"This past summer, in fact, was my proudest achievement, at Camp Moomba in Port Moody, near Vancouver. This is the only camp in Canada for kids living with, or affected by, HIV/Aids. These kids inspired me to continue pursuing nursing.

"They reminded me how we all need to continue beyond just ourselves."

Huntley Addie is an English and journalism teacher at John Rennie High School.

Wednesday, October 03, 2007

Three years.

Three years ago today I lost my best friend. In some ways it seems like yesterday. Her life was taken from her in an instant. In an act of rage and anger she was snuffed out. She fought hard—Kelly-Anne Drummond didn’t want to die. She had great plans for her life: travel, a career in radio or television production, a husband and kids one day, the ability to experience life’s simple pleasures, and eventually growing old, surrounded by her family and friends. But because of the actions of one person, she won’t ever get to accomplish any of those things.

Every day I struggle to figure out how to properly honor Kelly-Anne’s memory. I miss her so much, and I wish more than anything we could have the chance to talk one more time. If I could speak to her again, I’d tell her that I love her and thank her for being such a great friend to me for almost twenty years. I would tell her that nothing has really been the same since she died: I can’t swing by her house to say hi, or pick up the phone for a long chat, or open my e-mail and find a description of her latest adventures. Above all, I’d tell her I was sorry. Sorry that this happened, and sorry I couldn’t do more to help her see that the boy she was dating wasn’t right for her, and was in fact, downright dangerous.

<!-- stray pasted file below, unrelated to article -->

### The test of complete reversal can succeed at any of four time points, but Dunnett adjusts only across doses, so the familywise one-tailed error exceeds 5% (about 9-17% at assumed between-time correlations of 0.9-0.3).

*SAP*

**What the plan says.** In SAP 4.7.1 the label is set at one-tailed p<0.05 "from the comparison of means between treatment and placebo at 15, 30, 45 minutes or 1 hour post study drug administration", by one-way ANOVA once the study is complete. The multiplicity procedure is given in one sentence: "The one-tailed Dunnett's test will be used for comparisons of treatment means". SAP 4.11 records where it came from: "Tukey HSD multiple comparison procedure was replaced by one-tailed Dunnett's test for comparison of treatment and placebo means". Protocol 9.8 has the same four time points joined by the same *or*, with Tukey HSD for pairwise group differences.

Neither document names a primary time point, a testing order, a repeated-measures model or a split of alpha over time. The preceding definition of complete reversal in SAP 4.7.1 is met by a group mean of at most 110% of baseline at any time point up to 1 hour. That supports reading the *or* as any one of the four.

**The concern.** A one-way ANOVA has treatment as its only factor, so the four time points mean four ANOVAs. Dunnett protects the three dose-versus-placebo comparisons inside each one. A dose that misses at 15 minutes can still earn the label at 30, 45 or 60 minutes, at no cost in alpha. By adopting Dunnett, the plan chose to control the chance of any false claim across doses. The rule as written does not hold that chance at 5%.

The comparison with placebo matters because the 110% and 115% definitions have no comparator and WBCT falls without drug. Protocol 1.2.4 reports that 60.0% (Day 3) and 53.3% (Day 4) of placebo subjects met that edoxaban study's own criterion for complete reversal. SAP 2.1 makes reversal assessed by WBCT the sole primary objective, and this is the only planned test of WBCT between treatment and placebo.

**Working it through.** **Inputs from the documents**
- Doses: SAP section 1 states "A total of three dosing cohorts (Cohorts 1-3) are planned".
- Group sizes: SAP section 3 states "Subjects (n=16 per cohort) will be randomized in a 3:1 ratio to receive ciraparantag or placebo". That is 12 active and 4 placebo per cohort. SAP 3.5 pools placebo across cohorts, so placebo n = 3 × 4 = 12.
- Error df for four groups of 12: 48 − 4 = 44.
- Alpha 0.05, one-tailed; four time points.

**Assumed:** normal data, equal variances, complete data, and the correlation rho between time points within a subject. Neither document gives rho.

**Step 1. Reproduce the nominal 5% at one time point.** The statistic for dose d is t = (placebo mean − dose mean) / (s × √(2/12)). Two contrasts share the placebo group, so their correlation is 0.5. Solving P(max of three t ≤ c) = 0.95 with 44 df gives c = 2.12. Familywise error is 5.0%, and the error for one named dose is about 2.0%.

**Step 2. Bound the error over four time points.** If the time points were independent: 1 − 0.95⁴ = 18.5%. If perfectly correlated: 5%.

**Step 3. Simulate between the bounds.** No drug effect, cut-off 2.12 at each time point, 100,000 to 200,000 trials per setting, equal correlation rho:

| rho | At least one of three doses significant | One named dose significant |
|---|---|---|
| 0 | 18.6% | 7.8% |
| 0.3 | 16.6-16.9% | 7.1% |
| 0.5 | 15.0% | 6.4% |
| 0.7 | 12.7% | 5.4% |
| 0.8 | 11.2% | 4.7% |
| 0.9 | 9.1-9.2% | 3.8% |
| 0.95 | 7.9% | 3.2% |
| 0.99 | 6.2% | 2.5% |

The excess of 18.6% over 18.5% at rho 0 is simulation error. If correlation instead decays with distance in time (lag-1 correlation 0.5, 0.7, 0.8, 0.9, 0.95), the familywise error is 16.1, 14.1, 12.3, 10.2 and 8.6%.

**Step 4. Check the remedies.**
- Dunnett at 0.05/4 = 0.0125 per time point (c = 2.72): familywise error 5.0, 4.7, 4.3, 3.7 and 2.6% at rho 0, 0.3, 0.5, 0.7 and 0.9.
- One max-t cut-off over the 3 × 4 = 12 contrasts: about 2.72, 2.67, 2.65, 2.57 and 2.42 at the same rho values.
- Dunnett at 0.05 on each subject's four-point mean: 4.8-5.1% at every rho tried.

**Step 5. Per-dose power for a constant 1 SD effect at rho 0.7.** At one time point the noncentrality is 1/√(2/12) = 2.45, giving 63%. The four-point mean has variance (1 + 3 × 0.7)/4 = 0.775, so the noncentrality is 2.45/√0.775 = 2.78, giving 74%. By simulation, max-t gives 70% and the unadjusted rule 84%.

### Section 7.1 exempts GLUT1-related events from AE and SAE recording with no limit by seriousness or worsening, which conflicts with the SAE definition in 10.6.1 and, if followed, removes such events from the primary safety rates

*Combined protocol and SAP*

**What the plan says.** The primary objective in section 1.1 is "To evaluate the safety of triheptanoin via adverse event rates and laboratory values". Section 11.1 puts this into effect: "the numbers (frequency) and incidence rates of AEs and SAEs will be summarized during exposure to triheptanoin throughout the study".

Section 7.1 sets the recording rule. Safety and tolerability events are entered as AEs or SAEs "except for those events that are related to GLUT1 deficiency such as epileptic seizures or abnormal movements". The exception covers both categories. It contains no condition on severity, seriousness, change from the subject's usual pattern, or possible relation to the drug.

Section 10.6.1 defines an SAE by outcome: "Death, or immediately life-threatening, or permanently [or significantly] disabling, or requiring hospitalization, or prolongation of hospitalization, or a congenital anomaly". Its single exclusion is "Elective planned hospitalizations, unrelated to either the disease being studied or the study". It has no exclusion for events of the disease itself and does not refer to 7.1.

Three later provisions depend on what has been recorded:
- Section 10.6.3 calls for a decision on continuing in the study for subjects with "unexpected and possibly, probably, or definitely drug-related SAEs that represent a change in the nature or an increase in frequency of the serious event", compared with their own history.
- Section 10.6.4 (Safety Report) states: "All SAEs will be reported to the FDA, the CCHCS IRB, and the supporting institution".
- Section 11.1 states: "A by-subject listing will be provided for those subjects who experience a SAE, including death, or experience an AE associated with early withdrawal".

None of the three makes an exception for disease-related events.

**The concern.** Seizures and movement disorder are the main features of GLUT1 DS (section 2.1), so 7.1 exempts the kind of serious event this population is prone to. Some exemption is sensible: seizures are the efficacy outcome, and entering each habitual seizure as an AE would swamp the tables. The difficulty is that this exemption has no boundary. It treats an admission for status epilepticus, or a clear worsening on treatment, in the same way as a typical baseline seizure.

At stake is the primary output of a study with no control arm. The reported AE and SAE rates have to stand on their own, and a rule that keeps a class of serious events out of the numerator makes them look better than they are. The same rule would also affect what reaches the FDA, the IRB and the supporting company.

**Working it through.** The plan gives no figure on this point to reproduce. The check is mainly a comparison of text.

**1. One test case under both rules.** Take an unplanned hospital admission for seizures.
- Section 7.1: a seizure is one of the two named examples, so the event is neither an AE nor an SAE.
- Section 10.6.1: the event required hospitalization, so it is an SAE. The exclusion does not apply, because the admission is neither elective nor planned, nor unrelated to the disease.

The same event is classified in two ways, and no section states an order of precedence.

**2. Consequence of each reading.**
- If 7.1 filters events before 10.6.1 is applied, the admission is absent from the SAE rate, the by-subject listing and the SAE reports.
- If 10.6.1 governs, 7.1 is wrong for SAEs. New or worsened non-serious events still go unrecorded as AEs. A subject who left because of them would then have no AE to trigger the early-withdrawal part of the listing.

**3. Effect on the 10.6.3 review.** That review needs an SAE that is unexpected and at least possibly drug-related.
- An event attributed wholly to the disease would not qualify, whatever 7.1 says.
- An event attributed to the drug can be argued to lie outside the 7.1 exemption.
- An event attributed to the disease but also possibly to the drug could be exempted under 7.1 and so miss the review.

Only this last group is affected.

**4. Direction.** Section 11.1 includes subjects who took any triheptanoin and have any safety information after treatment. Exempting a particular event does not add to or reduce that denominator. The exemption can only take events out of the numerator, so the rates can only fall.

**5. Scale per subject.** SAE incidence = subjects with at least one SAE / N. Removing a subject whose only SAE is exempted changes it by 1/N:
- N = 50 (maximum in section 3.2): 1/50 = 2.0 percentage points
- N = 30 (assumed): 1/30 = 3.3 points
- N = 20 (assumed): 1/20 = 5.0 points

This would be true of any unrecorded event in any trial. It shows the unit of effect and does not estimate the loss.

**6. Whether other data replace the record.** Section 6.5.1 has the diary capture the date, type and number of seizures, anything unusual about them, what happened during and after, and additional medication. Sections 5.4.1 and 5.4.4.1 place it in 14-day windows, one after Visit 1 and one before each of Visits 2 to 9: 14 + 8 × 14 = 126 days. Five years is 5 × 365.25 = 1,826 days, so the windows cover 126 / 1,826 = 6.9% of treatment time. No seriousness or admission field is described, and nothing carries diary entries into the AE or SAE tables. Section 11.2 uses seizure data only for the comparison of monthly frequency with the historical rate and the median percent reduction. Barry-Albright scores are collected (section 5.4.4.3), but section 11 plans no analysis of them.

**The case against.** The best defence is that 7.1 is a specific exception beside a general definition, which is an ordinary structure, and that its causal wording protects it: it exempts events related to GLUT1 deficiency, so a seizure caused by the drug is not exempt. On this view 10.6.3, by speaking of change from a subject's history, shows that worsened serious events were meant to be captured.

I hope you will all remember Kelly-Anne this week. Do something to honor her memory in some way. And please, above all, try to help your loved ones who might be caught in a bad relationship. Things can go tragically wrong in an instant. Kelly-Anne certainly never thought she would wind up dead. Although Kell is gone, her legacy will live on forever through those who knew and loved her.

Friday, January 19, 2007

Kelly-Anne Drummond

Wednesday, January 17, 2007